World Cup referee gets the boot after bad calls

Assistant referee Humberto Clavijo from Colombia argues with Mexico's head coach Miguel Herrera, right, during the first half of the group A World Cup soccer match between Mexico and Cameroon in the Arena das Dunas in Natal, Brazil, Friday, June 13, 2014. Eduardo Verdugo, AP

RIO DE JANEIRO -- FIFA has replaced the Colombian assistant referee whose offside decisions denied Mexico two potential goals against Cameroon.

FIFA says Humberto Clavijo will not be in referee Wilmar Roldan's team for South Korea vs. Algeria in Porto Alegre on Sunday.

Clavijo will be replaced by Christian Lescano of Ecuador, according to FIFA's website.

In the second game of the World Cup, Clavijo drove the Mexican team to distraction by twice ruling out goals. The first was an offside call that was highly marginal, the second was plain inexplicable.

In other Sunday assignments, FIFA picked Nestor Pitana of Argentina to referee United States vs. Portugal in Manaus.

After beating Ghana 2-1, the Americans could advance from Group G with a second win.

Pitana previously handled a 1-1 draw between Russia and South Korea in Group H.

Felix Brych of Germany will referee Belgium vs. Russia at the Maracana Stadium in Rio de Janeiro.

Brych's first match was Costa Rica's 3-1 win over Uruguay.

"Our goal is for the referee to remain in the background during a match and for the players to be at the center," World Cup refereeing boss Massimo Busacca said in the run-up to the tournament.

So far that's not quite working out as match officials have planted themselves firmly at the center of most conversations about the tournament in Brazil.

The tournament started badly for the referees in the first match, when the hosts Brazil were awarded a crucial penalty against Croatia that gave them a 2-1 lead.

Japanese referee Yuichi Nishimura, an experienced official who usually runs games in the J-League, saw defender Dejan Lovren place a hand on the arm of Brazil's Fred and the striker reacted by hurling himself to the ground. Nishimura blew for a penalty and Neymar scored it, transforming the game.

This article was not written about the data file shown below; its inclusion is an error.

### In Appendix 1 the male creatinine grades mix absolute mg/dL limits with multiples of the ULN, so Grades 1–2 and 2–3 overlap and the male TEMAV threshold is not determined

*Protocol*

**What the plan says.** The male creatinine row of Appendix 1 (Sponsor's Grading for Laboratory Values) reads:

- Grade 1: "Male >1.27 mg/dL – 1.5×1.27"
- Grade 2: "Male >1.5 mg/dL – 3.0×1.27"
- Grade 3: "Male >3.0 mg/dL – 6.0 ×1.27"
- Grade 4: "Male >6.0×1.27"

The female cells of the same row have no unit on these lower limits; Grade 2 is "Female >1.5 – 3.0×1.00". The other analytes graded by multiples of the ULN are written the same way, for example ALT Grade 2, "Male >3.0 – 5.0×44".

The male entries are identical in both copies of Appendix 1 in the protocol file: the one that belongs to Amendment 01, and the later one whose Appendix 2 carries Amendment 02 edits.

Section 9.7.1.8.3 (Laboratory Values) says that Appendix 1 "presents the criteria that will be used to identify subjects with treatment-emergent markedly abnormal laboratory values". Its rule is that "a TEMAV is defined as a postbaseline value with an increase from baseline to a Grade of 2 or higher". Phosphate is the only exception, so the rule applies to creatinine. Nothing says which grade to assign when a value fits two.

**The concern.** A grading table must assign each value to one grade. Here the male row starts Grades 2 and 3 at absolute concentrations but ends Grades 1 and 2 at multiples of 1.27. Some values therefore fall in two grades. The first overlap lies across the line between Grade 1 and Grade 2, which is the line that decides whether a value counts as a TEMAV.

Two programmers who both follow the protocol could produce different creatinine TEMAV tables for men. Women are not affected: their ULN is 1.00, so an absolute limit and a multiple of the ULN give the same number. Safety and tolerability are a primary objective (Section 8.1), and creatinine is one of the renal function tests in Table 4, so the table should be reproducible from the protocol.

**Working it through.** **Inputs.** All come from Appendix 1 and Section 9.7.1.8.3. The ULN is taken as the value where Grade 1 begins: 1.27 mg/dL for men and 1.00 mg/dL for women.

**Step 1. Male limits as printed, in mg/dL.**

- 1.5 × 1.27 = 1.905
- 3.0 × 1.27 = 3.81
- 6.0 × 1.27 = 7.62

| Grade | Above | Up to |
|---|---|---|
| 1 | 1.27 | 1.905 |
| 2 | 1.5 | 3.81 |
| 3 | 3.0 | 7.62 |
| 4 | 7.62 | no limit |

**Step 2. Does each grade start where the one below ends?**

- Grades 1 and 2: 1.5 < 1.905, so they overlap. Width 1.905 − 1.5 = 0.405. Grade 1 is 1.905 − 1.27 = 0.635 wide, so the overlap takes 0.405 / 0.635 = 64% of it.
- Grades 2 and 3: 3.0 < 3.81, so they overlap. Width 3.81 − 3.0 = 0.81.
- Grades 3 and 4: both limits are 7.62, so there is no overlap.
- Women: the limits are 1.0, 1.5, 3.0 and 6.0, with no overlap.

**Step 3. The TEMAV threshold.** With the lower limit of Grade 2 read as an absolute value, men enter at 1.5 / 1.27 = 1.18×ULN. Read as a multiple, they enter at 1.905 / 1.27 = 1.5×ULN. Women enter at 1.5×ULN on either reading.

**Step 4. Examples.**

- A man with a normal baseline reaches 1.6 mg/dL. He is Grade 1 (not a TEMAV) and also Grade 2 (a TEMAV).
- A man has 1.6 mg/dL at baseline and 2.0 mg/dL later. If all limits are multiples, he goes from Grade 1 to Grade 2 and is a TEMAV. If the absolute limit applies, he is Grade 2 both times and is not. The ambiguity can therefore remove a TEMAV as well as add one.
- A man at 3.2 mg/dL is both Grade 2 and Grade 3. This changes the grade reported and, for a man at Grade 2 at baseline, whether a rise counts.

There was no shirt pulling, no grabbing. Most top-level European referees are used to the antics of strikers but Nishimura, perhaps accustomed to the more sedate and, perhaps, more honest Japanese league, fell for the trick.

The Croatians were furious with the decision and said it helped decide the match. Coach Niko Kovac described it as "a robbery" and said the "the whole world saw the big mistake" by the referee. He said that "if that was a penalty, we should be playing basketball. Those kinds of fouls are penalized there."

Even more galling for Croatia was the fact that Neymar really shouldn't have been on the field at all after whacking a Croatian player on the chin early in the game.

The day before the tournament started, The Associated Press asked Busacca how his referees could spot the difference between genuine fouls and cheating.

"For the referees it can be difficult to distinguish a foul from a simulation as it is mostly a question of centimeters," said FIFA's head of refereeing. "Nevertheless, match officials are trained to be in the best position on the pitch where they can take the right decision. We developed several exercises and we are training them every day to make sure the referees are as well prepared as possible."

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